The Japanese Way of Life
Overview of Japan Japan is found on the North East Asia. It is an island in the Pacific Ocean bordering China, North and South Korea, and Russia to the East. Japan is a collection of islands with the largest being Kyushu, Shikoku, Honshu and Hokkaido; covering approximately 97 per cent of the total area under Japan.
Demographically, it has a population of about 127million, with most of the population concentrated in metropolitan areas such as Tokyo. Japan is one of the leading economic powers. It boasts of the third largest economy in term of Gross Domestic Product (GDP) and its purchasing power. Typically, Japan can be said to be a developed country having relatively high living standards. According to the World Health Organization reports, Japan reports having the third lowest in terms of mortality rates of infants.
The Japanese Culture The culture of the Japanese has advanced since the historical times, from the traditional Jomon arts to the present day contemporary Japanese culture, which has been influenced by other cultures such as the Asian culture, the European culture and the North American culture. Changes within the Japanese culture have been influenced by the increasing technological advancements that resulted to the increase in mass communication, and as a result, an assimilation of cultural concepts in the Japanese culture. In Japan, everyone has a social responsibility of conforming to the societal norms governed by the contemporary Japanese culture. However, there are reported exceptions notably among the young generations who attempt to mock conformity to the contemporary Japanese culture. Japan is typically a collectivist society, implying that the needs of a group are prioritized compared to the needs of an individual.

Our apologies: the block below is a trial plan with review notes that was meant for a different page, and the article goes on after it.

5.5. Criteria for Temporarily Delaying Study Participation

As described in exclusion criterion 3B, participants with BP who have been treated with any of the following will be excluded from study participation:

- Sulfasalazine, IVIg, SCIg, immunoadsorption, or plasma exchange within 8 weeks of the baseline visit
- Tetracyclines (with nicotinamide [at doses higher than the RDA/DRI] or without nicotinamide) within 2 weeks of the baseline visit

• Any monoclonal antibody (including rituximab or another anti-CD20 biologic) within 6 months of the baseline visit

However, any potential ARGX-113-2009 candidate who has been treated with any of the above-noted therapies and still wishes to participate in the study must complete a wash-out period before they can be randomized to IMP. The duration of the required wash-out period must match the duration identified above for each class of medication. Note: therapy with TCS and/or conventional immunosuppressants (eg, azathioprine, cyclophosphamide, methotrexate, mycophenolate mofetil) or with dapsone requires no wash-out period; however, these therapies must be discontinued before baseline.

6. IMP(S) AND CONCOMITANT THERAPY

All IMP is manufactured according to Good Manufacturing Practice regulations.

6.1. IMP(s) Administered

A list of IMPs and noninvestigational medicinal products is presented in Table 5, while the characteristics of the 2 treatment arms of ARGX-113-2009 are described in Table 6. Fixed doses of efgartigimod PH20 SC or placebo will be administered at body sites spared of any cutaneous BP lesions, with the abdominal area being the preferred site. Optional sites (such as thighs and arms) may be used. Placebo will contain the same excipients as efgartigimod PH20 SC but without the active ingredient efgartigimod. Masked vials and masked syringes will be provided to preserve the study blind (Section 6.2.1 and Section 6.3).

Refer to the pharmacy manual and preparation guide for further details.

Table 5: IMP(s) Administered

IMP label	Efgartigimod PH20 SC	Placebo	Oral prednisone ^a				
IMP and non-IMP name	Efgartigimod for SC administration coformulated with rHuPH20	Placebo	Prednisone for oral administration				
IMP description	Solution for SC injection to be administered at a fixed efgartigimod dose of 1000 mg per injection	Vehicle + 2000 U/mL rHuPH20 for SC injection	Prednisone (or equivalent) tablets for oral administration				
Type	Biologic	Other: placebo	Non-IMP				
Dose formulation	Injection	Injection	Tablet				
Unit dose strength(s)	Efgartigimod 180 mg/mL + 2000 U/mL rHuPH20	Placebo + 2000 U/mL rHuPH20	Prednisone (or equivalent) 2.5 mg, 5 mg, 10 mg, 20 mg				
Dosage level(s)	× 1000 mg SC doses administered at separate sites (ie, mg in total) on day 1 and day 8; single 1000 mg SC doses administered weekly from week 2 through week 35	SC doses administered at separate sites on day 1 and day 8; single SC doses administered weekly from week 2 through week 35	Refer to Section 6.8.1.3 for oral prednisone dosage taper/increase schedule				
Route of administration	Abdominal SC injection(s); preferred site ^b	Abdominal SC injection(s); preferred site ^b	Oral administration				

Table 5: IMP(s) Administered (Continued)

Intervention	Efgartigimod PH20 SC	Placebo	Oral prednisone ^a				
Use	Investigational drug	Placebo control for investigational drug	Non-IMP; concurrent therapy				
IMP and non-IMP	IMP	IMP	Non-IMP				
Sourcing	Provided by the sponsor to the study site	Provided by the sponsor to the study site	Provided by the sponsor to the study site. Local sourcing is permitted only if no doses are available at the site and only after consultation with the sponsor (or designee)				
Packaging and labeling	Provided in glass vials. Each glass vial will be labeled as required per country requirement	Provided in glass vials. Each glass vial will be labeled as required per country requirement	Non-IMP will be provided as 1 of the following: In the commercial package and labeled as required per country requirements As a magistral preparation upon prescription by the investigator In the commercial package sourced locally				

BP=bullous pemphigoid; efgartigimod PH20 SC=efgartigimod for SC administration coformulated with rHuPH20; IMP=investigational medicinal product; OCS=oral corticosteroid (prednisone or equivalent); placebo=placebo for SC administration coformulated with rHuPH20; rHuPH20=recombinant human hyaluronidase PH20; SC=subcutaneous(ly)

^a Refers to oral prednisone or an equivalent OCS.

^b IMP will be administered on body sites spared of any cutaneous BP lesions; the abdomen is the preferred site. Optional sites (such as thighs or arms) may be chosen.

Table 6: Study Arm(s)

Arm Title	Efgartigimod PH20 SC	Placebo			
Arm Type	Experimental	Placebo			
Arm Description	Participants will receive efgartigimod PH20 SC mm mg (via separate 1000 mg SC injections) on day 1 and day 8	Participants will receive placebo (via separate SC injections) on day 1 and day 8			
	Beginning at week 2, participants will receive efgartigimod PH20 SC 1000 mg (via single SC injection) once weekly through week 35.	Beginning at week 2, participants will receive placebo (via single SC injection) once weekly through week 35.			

The Japanese language plays a crucial role in determining the culture of the Japanese. Political structure The system of governance in Japan bases on constitutional monarchy, which has been in existence since the 1890. The Japanese constitution advocates for equality in terms of gender. It also places the emperor as the head of state. The parliament of Japan is known as the Diet, which comprises of the House of Councilors and the House of Representatives.
Members under the Upper House are elected from the constituencies, both at the national and the local level. Members in the Lower House are usually elected from the local level. The Lower House has more political power compared to the upper house, with the prime minister and other cabinet positions being elected from the Lower House. Each prefecture has a governor who is elected at the local level. Prefectures serve as government agents and have limited authority in terms of taxation and other legal codes within the Japanese government structure. Municipalities too also have limited authority, and they serve to offer daily services to citizens of Japan.